Having stopped at the requisite shops (sorry, “workshops”), we were dropped at Indein and told to have a wander in that general direction. Which turned into getting lost in some sort of tourist trap market which was probably the most pushy place I'd found in this country.
Judging by the quality of the haggling, I'm not surprised they try to pull a fast one sometimes. One Chinese tourist amused me by just shouting “Less, less! No, less!” at some bemused seller who clearly couldn't care less.
The pagodas at Indein are best explained by a photo:
|Did I mention that this country has lots of gold stuff?|
Basically, imagine a giant board of nails, but the nails are pagodas. And golden.
And now, stop laughing at the poor quality of my metaphors.
There are real floating villages in Inle too. Where people live and stuff.
There's even a high street. Unfortunately, it's just got tourist restaurants and cigar shops on (what a great combination), but I still thought the entire concept was pretty cool.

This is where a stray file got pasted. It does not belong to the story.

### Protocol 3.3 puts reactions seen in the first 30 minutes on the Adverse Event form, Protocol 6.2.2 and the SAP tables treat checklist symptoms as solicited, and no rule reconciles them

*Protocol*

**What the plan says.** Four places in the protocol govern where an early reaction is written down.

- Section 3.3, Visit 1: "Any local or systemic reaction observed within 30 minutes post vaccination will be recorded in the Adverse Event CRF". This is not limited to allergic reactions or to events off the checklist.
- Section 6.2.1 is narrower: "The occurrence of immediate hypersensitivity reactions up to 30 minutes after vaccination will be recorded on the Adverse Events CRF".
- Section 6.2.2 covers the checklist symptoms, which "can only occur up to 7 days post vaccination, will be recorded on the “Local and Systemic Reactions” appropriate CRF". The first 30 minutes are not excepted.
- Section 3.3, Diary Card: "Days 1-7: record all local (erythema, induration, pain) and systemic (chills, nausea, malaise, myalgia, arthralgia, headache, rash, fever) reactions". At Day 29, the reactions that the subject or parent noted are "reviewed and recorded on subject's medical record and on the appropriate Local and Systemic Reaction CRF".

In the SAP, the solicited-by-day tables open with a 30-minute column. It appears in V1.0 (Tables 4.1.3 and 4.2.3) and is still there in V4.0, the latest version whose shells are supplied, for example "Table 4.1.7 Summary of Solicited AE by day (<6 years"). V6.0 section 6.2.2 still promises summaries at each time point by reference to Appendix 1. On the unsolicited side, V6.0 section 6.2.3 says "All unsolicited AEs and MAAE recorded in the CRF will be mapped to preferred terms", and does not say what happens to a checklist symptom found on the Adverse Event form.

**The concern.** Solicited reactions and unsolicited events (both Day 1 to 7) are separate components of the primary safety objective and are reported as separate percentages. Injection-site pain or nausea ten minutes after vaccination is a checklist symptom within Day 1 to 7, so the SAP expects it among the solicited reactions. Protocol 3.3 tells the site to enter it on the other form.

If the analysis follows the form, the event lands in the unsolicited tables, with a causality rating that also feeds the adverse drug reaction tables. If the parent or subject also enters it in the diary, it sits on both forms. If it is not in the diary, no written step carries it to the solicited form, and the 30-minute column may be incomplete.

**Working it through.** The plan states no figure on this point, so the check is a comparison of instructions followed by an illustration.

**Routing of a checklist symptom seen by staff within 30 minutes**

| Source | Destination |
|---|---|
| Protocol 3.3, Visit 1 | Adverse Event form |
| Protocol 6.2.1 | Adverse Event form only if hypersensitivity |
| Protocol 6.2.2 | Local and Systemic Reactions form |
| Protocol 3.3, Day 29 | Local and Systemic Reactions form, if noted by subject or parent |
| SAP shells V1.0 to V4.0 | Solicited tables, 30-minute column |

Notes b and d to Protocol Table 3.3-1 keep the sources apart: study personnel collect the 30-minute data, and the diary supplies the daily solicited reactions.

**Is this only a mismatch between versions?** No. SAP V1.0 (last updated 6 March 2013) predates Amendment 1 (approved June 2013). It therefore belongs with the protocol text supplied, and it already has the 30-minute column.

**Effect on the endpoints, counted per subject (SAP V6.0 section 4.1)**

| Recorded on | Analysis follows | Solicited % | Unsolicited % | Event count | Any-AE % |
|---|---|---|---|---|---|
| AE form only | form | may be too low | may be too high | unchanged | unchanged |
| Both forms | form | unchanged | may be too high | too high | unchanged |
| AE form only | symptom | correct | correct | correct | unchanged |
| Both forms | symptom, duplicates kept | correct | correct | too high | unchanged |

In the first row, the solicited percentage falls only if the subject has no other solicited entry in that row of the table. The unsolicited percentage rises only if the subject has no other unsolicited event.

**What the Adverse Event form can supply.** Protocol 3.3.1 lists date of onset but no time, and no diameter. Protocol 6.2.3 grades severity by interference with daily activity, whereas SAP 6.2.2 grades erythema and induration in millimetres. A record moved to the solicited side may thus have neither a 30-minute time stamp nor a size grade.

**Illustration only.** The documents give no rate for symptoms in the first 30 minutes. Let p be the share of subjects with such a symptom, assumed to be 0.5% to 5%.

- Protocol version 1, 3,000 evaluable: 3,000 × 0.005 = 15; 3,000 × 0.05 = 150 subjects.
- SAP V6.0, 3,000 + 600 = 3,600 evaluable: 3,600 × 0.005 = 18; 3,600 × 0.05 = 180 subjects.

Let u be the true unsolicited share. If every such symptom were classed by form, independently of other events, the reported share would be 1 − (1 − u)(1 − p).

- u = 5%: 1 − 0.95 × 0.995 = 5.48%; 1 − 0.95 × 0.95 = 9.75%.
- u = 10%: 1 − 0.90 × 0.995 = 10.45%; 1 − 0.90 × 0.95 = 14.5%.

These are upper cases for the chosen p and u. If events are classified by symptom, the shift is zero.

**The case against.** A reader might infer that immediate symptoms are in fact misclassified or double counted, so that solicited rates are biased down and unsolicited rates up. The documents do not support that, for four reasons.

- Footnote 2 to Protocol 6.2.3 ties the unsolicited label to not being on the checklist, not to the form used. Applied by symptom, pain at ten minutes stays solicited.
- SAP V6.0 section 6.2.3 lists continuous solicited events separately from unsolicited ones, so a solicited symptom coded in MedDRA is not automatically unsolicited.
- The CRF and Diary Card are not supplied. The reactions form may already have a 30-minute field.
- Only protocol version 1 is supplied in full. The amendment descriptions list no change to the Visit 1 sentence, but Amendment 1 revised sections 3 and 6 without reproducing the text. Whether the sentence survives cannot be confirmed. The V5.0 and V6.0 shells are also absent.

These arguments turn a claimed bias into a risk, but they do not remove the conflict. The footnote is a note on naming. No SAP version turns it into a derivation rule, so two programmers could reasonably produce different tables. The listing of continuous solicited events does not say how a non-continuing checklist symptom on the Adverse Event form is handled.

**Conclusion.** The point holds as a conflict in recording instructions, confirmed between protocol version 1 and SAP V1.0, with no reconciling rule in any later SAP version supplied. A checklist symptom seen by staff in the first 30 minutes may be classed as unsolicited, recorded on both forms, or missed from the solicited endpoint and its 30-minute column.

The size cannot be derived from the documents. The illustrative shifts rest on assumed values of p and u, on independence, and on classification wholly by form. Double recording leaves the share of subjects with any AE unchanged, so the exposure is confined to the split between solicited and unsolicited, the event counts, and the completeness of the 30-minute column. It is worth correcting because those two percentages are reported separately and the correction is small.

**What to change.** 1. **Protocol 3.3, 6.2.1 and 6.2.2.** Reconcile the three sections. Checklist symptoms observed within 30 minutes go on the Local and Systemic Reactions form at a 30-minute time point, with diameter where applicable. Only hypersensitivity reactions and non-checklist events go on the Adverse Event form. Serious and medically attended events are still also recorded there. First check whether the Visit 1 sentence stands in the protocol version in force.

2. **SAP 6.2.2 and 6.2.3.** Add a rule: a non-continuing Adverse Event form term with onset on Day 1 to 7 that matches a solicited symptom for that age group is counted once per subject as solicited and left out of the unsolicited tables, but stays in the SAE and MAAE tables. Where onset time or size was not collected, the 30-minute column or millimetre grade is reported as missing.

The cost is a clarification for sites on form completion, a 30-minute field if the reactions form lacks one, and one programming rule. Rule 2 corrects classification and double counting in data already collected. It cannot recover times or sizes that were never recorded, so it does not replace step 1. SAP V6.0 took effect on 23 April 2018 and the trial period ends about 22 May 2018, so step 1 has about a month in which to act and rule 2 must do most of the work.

And after 8 hours I was pretty sunburnt, and had to take an overnight bus to Bagan at 7pm. I thought it might be a good idea to book accommodation there – and this being the other stop on the tourist circuit, the cheapest was 15$. At a place that the Lonely Planet last year said would cost 5$.
|Might have been a good idea out there|
I've ranted about hotel prices enough already. Less about that now. More about that....well, it won't take long, will it?
But yes, Inle. Nice, but not the heavenly wonderland that some people make it out to be.
Oh, and just take a half day boat trip. And see the sunrise in that. It's for the best.